As restoration of the ancient Greek ruins continues, some experts want more, some want less rebuilding of monuments
ATHENS — UNDER a cream-colored tarp that protects them from the hot Greek sun, four craftsmen hunch intently over a large block of partially sculpted marble, consulting calmly as they measure and pencil their next cut.
With the Parthenon towering just behind and the Greek capital shimmering quietly below, the peaceful scene fails to give the slightest hint of polemics.
But controversial it is.
The four men cutting a replacement drum for one of the Parthenon's damaged columns are part of a painstaking, long-term project to restore elements of Athens's Acropolis and to repair the damage caused by centuries of use, abuse, destruction, misguided reconstruction, weather, and most recently, atmospheric pollution.
In its 17-year existence, the Acropolis restoration effort has already been subjected to some of the broadest and most detailed scrutiny given to any project of its kind. It remains subject to periodic fits and starts as world-renowned archaeologists, historians, and architects pursue a long-running debate over whether such ruins should be rebuilt or left alone.
"There are ardent supporters of `didactive restoration,' who say, `Let's redo it all,' " says Petro Calligas, the archaeologist in charge of the Acropolis and director of the Acropolis museum.
"And on the other extreme are those who say, `Keep it exactly as we find it, and leave all the blocks on the ground,' " he adds. "We are working somewhere in the middle."
"We" is the committee of experts who have been working on the Acropolis restoration since the Greek government got serious in 1975 about halting and even reversing the destruction of one of the world's most cherished monuments.
And although this "working in the middle" has led to reassembled walls, cornices, and columns where restoration can be accomplished with a hefty majority of positively identified original materials, it also means that other features - like the Parthenon's long-gone roof - will never be rebuilt.
Controversy over the Acropolis, a stunning natural rock that has been occupied for more than 4,000 years and knew its height of glory 2,400 years ago, is nothing new. In 1875, a public uproar was set off when archaeologists decided to tear down a Frankish tower that had been on the Acropolis since the late 14th century.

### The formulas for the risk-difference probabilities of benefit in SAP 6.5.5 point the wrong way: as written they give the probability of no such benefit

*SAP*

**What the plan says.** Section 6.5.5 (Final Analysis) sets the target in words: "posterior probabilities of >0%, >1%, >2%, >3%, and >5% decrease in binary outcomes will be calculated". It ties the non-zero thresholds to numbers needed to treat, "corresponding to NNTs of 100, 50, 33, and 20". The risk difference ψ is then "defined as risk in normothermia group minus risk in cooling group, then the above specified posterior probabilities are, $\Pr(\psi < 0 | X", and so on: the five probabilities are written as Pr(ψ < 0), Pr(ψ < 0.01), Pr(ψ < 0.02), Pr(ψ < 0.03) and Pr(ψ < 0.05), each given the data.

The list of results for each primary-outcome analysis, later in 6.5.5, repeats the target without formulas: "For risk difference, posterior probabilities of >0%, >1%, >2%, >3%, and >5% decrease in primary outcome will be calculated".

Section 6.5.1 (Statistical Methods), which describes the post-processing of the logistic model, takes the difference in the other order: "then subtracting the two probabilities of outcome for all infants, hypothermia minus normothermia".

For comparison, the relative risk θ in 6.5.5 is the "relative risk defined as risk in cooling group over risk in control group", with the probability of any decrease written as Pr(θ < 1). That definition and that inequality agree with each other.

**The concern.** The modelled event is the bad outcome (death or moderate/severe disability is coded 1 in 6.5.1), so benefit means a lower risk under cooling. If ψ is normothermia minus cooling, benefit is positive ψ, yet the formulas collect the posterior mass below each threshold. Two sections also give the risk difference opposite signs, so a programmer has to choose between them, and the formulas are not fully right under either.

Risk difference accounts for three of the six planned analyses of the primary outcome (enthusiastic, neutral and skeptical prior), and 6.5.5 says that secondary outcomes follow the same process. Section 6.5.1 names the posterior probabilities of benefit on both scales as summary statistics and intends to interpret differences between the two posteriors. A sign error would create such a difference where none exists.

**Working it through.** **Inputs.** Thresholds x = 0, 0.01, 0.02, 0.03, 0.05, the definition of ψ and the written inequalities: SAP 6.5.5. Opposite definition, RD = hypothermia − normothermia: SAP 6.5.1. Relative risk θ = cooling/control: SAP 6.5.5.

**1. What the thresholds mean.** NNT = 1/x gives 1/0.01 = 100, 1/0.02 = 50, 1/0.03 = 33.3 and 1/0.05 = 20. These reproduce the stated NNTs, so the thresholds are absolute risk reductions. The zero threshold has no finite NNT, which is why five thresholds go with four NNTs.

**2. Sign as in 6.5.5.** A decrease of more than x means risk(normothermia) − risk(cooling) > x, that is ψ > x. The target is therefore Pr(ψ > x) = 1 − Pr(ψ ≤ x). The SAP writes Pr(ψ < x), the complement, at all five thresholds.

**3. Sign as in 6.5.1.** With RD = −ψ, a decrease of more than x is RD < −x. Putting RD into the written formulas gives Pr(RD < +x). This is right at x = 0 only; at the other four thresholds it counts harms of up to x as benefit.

"Since then," says Dr. Calligas, "the question has remained, `Do we return the Acropolis to the way Pericles built it, or do we preserve it as time and history have shaped it?' "
That question dominates today's controversies as well, the most recent of which concerns restoration of the Parthenon's pronaos, or antechamber, inside the building's east facade.
The Acropolis restoration team's senior architect, Manolis Korres, drew up four proposals for the six-columned antechamber's restoration. The boldest option, which called for full restoration with substantial use of new marble, was endorsed by experts from around the world when a periodic international conference on the Acropolis was held here recently.
But the Acropolis committee endorsed a "middle" proposal that calls for full restoration of only three columns, with the other three rising as high as "pieces found lying out on the ground" will allow, according to Calligas.
Another recent debate concerns preservation of sculptures remaining in the various temples.
The increasingly dense air pollution in Athens has accelerated the process by which airborne sulphur transforms surface marble into gypsum, a soft material. Rains then wash away the softened surface.
"Since we cannot stop the `gypsification' of the marble, we are faced with the terrible prospect of removing sculptures from the monuments," says Calligas. "But we decided it's either that or lose irreplaceable sculpture."
If nothing else, the recurring controversies have helped the Acropolis committee hone a basic set of rules or principles that will govern the restoration effort.
First, "We undertake restoration with as much original material as possible, and we only add new material when it must be used as minor fill to keep in position a greater amount of ancient stone," says Calligas. "If there is a destroyed wall for which only half the original material can be found, it will not be restored."
Second, the committee has adopted a "reversibility" rule, which dictates that any restoration undertaken must allow a dismantling if future generations decide that the restoration should be undone.
Third, modern construction materials should replace damaging materials used in the past.
For example, the iron clamps and bars widely used in restoration early in this century accelerated physical degradation, since iron expands as it decays. Much of the iron has now been replaced by titanium, a material used in shipbuilding.
Calligas estimates that "at least" another decade will be needed to complete the major restoration outlined by the Acropolis committee. By then a new Acropolis museum, down the rock's southern flank, should be open as well.
And while work on top of the rock proceeds, Calligas won't be surprised when new controversies bring the restoration debate back to the surface.
"When you're dealing with a monument that everybody in the world cares about," he says, "it's unavoidable."